“Don’t hurt me,” I squeaked out.
The thing rolled its eyes, a moody teenager. “Not lots like this. Not here.”
It could talk. It was so much larger than me, I’m certain it could have crushed me to death in a second if it wanted to – and maybe I would’ve let it. What did I have left to do at this point other than talk to it? This monster was the only friend I had, the only living thing I’d seen down here since it all went to shit.
“Please,” I whispered. “Help me.”
The thing cocked its head. “What?”
“I need to get out of here. I need… I need to get back to the campus.”
Its eyes lit up at the word. “Campus? Edge?”
“The edge of here? Of the tunnels? Do you know where that is?”
It nodded, a slow, stiff gesture. Up and down with its knotted neck, moving almost without the face’s notice.
I stood up, nearly hitting my head on the side of the tunnel. “Can you tell me where to go?”
The creature frowned. “Can’t explain the way,” it grunted. “From near the edge, it’s really not an explaining thing. Only from the center…”
“Please. Please, I need to get out of here. I need to get back home.”
The creature stared at me for a long moment, unblinking, and my body remembered the menace of its form. What if it decided to attack me? I could flee, if I needed to, but where would that put me? I made a conscious decision to resist the urge to run.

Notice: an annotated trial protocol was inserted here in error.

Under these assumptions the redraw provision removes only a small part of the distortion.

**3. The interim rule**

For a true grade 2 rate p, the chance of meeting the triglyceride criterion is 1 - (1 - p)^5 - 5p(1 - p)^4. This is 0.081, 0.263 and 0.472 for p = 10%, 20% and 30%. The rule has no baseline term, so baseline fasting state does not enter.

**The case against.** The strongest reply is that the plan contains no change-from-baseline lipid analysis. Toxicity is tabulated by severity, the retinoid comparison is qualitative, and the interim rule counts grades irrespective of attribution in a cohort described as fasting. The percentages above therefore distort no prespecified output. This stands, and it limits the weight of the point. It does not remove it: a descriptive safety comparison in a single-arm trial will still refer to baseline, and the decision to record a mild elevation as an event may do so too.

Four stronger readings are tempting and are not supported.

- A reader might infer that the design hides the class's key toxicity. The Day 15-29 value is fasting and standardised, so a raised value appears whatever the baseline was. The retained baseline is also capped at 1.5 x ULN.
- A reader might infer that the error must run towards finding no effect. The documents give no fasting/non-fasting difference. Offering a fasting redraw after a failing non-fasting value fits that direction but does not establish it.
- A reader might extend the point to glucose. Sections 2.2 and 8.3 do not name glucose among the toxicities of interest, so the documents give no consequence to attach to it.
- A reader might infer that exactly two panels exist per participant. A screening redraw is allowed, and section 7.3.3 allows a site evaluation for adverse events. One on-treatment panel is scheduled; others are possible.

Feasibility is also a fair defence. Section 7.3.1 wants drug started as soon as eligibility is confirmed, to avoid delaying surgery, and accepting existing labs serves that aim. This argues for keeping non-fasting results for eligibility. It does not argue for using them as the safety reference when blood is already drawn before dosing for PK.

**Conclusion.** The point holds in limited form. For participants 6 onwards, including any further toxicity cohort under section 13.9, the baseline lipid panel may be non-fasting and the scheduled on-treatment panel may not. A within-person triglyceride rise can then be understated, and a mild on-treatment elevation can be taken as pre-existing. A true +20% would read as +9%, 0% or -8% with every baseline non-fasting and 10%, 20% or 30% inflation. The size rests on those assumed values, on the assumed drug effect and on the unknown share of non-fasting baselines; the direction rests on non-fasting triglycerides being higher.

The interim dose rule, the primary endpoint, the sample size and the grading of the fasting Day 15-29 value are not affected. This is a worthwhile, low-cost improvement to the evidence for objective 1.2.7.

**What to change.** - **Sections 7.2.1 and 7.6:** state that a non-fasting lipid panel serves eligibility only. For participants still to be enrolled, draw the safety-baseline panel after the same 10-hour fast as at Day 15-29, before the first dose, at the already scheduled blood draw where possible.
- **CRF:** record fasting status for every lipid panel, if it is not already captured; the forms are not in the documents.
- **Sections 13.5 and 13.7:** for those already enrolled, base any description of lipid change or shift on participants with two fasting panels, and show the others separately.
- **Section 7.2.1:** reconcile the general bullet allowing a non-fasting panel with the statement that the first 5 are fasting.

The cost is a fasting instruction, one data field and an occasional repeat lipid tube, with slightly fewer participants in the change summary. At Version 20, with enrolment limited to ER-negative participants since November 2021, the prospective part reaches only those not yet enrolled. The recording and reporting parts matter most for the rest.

“Through the center. I can take you, maybe through to the edge. Climb on.”
Without a second thought I grabbed a fistful of the creature’s long, dark body hair and pulled myself onto its back. I almost sank into the surplus flesh as I swung one leg over and straddled the thing like an awful pony.
“We can walk now,” the thing said, and we began our little journey.
We moved slowly along the tunnel, heading back the way I came from. The corridor fully rounded out as we moved; any remaining flyers or ads were plastered onto the edges, damp and indecipherable.
“Is there a building?”
I jumped. I hadn’t exactly been expecting small talk. “A building?”
“Maybe two? Maybe three? Maybe more.”
“Yeah,” I whispered. My fingers gripped its lumbering bulk tighter. “There’s a lot of buildings.”
“Oh.” Its voice hid excitement behind a poor mask of indifference. “How long to the building?”
“Never mind.” It shook its head so violently that for a second I thought it would buck me off. “Just want to… Want to get to… class on time, we’re pretty sure.” Class came out like a kidney stone.
I thought I’d ask a question of my own. My voice trembling, I managed to spit out: “What’s your name?”
My companion snorted. No further elaboration.
We walked like that for hours. I can’t tell you how many, because by this time my phone had died and my watch was as unreadable as the posters on the walls.
Disgusting as it was, I was glad for the creature’s company. The liquid, now fully red, rose up well past its huge ankles and almost to mine.